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Rocco Strydom
 
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Banking scandal comes at worst time

17 February 2017, 13:57

The latest banking scandal to rock our political and economic climate, couldn’t have come at a worse time. If you believe in conspiracy theories, a case can be made for the strategic leaking of information to further political agendas, but more on that later.

The news is out there, 17 banks including three prominent South African banks have been handed over to the competition commission to investigate collusion. It is alleged that they used (among other things) fake trades to manipulate currency exchange rates and could have impacted market volatility. It is important to note that nothing has been proven yet and while the competition commission is confident of a prosecution, a full investigation and report still has to be made. Keep this in mind as my jumping-off point.

If we are honest with each other, ethics and the banking industry don’t mix well. What does Wells Fargo, JP Morgan and even our local institution, Absa have in common? They have all been marred by scandals over recent years and it seems that everywhere a shady buck is to make, they are somehow involved. History then makes it very hard to argue that they are inherently important to economic stability, when some banks go out of their way to be disruptive. I don’t think anyone will be surprised if evidence is found to prove the allegations, but what is more important, is the political and economic narrative.

In recent months, financial institutions have come under attack from political parties. From the big local banks to the treasury and the sacking of the then finance minister Nhlanhla Musa Nene, that led to the state capture report. The timing of this incident, seen in this context, becomes so suspicious that even in the lack of clear evidence, one can’t help but feel that it is an orchestrated plot to pave the way for a state-owned bank. With any good theater, timing is key and the call came early after the news broke under the guise of “benefiting the ordinary citizens” that have been “wronged” by financial institutions. Convenient, isn’t it?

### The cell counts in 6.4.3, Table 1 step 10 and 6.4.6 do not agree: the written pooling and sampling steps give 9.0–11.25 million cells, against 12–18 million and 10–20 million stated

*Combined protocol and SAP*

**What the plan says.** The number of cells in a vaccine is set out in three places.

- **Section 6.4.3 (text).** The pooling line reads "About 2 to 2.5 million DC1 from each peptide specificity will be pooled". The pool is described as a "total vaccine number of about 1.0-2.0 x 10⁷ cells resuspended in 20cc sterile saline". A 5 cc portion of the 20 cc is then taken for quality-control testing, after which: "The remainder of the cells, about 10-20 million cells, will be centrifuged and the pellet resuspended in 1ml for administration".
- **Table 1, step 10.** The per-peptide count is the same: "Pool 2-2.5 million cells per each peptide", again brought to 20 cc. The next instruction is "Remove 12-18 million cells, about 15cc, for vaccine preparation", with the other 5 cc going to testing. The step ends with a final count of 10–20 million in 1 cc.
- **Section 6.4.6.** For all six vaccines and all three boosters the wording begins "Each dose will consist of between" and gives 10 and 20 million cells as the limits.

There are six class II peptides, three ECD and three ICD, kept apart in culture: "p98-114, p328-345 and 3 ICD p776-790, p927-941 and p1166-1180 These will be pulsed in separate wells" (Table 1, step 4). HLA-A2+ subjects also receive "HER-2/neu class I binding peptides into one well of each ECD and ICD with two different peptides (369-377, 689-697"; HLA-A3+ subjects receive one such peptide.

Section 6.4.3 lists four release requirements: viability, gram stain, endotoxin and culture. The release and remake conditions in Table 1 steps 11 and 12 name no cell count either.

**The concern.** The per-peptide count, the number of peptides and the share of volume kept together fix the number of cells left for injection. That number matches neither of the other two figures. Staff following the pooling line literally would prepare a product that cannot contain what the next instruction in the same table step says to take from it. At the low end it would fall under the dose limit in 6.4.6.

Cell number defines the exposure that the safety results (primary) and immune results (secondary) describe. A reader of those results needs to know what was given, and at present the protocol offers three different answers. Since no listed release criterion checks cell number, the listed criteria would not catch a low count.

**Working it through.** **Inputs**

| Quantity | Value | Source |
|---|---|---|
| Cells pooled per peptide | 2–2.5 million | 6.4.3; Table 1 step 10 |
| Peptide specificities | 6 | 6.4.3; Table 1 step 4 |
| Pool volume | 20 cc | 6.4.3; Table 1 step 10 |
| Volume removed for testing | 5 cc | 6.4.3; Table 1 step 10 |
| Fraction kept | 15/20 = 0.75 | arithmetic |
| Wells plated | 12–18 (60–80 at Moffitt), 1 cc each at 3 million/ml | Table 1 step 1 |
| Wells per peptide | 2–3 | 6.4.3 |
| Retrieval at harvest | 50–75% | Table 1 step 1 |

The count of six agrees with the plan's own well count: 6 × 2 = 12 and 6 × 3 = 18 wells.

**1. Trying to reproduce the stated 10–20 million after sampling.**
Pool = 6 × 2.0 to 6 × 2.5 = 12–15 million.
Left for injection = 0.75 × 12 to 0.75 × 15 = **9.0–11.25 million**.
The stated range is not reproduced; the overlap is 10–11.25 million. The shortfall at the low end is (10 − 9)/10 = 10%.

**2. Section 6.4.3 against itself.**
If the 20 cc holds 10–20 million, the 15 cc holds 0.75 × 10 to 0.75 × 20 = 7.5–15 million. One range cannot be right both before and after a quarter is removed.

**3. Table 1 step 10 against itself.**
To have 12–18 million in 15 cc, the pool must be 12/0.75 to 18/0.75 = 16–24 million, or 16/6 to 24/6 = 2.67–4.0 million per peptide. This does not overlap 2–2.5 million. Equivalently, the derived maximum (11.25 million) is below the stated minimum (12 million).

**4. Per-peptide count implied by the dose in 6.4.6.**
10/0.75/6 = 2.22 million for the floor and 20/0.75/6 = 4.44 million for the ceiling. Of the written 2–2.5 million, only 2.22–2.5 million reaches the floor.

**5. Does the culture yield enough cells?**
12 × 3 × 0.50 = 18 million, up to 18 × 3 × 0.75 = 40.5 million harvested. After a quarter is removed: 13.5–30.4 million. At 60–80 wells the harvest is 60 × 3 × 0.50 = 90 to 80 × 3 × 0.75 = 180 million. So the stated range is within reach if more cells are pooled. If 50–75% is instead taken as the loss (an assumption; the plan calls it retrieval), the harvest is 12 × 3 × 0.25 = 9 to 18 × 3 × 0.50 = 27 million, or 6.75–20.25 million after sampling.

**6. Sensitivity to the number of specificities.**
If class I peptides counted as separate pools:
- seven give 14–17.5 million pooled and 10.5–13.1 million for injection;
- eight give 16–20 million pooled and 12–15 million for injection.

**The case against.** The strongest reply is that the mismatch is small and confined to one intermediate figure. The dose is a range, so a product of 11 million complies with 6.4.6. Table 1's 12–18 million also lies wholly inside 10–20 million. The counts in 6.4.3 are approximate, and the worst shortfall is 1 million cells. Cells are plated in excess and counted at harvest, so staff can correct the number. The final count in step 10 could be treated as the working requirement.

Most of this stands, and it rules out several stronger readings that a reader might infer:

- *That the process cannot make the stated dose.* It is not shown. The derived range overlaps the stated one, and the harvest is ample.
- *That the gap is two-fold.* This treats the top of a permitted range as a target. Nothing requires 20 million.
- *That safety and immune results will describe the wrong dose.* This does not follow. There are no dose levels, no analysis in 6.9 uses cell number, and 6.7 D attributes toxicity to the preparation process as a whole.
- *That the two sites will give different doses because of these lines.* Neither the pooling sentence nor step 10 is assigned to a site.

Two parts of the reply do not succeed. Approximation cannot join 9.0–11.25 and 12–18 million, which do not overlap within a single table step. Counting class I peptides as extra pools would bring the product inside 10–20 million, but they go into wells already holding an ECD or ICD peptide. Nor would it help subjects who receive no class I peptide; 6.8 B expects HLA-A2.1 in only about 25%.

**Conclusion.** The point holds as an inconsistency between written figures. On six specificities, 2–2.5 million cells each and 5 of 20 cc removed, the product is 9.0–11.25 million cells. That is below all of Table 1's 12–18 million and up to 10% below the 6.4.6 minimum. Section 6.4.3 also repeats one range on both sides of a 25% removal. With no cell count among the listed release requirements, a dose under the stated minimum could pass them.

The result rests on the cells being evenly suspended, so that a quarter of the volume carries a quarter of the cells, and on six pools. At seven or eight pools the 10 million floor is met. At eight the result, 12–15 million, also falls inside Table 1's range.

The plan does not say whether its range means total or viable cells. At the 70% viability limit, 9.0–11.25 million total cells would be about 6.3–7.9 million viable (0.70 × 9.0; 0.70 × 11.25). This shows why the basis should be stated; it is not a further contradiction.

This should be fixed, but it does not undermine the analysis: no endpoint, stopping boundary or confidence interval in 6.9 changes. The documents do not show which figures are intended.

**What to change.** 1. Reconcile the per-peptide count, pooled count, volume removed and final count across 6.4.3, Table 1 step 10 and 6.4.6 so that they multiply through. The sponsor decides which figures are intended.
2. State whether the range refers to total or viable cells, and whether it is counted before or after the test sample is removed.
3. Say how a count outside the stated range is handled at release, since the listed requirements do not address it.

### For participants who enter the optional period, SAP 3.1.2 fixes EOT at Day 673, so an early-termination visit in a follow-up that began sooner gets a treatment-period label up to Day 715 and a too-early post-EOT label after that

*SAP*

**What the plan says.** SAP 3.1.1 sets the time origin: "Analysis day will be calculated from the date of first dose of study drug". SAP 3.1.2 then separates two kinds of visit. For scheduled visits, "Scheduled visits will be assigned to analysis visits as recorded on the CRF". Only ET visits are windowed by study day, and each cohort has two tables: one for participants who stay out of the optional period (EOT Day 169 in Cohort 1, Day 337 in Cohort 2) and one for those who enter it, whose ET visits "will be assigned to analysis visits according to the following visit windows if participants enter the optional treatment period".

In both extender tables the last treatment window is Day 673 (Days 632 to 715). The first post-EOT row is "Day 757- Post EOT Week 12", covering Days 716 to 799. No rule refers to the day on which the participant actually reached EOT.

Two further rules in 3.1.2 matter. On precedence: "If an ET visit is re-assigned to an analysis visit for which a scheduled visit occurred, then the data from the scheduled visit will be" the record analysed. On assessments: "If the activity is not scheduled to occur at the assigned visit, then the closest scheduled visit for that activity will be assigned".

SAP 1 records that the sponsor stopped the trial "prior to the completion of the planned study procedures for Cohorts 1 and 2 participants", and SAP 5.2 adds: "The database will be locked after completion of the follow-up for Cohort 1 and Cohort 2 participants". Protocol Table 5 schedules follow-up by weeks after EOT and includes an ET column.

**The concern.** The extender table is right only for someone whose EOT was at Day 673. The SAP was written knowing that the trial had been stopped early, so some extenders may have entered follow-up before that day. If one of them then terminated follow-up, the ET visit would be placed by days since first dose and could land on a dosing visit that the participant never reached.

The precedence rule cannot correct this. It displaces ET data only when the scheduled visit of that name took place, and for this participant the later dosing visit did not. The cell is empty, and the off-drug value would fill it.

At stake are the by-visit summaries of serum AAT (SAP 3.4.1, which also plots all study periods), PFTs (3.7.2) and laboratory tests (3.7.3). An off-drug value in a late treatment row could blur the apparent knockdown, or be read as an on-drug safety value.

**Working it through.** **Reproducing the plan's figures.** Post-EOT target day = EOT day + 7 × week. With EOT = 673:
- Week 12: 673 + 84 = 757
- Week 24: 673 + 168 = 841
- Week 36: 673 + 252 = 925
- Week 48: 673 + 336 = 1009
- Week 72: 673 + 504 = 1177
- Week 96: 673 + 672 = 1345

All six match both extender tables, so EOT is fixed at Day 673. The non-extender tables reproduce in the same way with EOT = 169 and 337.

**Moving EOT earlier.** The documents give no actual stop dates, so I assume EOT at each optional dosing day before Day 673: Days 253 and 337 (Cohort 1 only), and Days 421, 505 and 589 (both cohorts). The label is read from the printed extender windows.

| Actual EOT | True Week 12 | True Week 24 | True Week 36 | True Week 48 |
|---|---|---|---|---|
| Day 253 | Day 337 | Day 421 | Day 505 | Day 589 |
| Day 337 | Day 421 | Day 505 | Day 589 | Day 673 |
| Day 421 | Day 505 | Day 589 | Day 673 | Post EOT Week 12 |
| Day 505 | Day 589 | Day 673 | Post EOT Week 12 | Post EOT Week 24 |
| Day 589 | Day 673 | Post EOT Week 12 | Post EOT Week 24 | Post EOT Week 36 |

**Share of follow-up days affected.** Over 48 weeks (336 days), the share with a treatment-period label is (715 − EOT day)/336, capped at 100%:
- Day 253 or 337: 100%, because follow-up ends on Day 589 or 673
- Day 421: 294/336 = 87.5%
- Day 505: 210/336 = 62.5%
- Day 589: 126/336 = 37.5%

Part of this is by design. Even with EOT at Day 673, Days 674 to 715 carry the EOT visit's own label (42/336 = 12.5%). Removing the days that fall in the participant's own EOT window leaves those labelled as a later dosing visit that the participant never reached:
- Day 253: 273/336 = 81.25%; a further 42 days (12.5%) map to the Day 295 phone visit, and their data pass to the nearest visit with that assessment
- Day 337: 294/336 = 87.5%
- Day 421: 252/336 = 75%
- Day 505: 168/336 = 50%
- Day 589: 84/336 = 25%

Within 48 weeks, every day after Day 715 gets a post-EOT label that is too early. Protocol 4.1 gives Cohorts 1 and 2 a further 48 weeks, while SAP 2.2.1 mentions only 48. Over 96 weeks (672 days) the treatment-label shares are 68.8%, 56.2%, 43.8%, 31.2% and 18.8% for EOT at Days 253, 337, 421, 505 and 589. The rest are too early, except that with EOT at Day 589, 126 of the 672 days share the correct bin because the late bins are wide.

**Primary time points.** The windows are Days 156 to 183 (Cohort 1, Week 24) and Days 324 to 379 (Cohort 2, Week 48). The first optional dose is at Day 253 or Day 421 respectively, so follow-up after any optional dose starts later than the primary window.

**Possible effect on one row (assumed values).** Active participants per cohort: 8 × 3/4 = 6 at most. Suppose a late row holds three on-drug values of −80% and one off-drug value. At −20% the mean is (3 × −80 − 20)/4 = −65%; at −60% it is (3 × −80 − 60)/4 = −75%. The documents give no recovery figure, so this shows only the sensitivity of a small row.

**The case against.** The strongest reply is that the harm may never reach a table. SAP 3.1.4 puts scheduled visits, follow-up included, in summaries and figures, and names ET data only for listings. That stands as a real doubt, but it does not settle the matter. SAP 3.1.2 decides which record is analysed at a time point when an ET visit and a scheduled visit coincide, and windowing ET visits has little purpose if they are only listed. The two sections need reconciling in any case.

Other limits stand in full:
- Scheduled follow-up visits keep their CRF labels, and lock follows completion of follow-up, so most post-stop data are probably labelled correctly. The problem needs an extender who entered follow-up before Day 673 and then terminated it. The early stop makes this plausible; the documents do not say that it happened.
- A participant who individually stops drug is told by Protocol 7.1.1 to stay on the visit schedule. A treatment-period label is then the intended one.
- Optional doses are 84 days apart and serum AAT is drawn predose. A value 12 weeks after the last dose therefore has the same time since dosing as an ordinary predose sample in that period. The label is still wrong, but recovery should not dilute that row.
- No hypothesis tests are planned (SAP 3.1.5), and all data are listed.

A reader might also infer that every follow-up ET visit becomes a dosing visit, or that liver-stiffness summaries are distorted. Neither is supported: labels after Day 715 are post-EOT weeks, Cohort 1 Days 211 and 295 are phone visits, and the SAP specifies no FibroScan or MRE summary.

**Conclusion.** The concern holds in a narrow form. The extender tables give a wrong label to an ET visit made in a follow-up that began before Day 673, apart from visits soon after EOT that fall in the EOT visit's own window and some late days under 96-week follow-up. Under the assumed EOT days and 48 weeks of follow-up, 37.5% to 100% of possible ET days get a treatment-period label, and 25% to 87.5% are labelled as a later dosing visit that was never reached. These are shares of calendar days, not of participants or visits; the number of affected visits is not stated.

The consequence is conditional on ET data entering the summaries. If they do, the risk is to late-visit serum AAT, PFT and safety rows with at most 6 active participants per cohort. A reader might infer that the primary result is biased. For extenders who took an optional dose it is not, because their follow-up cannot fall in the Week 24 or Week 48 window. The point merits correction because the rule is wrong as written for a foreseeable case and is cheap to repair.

Don’t get me wrong, if found guilty banks should be punished accordingly, but calls from parties that licenses be stripped are irresponsible as it would have catastrophic consequences on our financial and economic stability. No matter how rich or how poor you are, almost all citizen’s mortgages and saving are tied up in those institutions and are therefore in jeopardy, who stands to lose the most? Companies won’t be able to trade and operate and will therefore not be able to pay their employees, not that they will be able to access their bank accounts anyway.

The ruling party has adopted the oppositions populist mantra and it comes as no surprise that they are running the current narrative. It’s like a disease spreading through social media as fact: “Since the news broke the Rand has strengthened against the dollar, do you see what they have been doing all along?” No one is checking facts. Facts like President Trump’s economic policy favoring emerging market sentiment, causing the South African currency to appreciate against the dollar.

The narrative is driven by highly educated people, manipulating uneducated opinions using well thought out events for personal gain. It is important for prominent business leaders and academia to stand up and challenge so called ‘facts’ and for the media to give them adequate coverage and not focus solely on the populist agenda. 

Disclaimer: All articles and letters published on MyNews24 have been independently written by members of News24's community. The views of users published on News24 are therefore their own and do not necessarily represent the views of News24. News24 editors also reserve the right to edit or delete any and all comments received.

 

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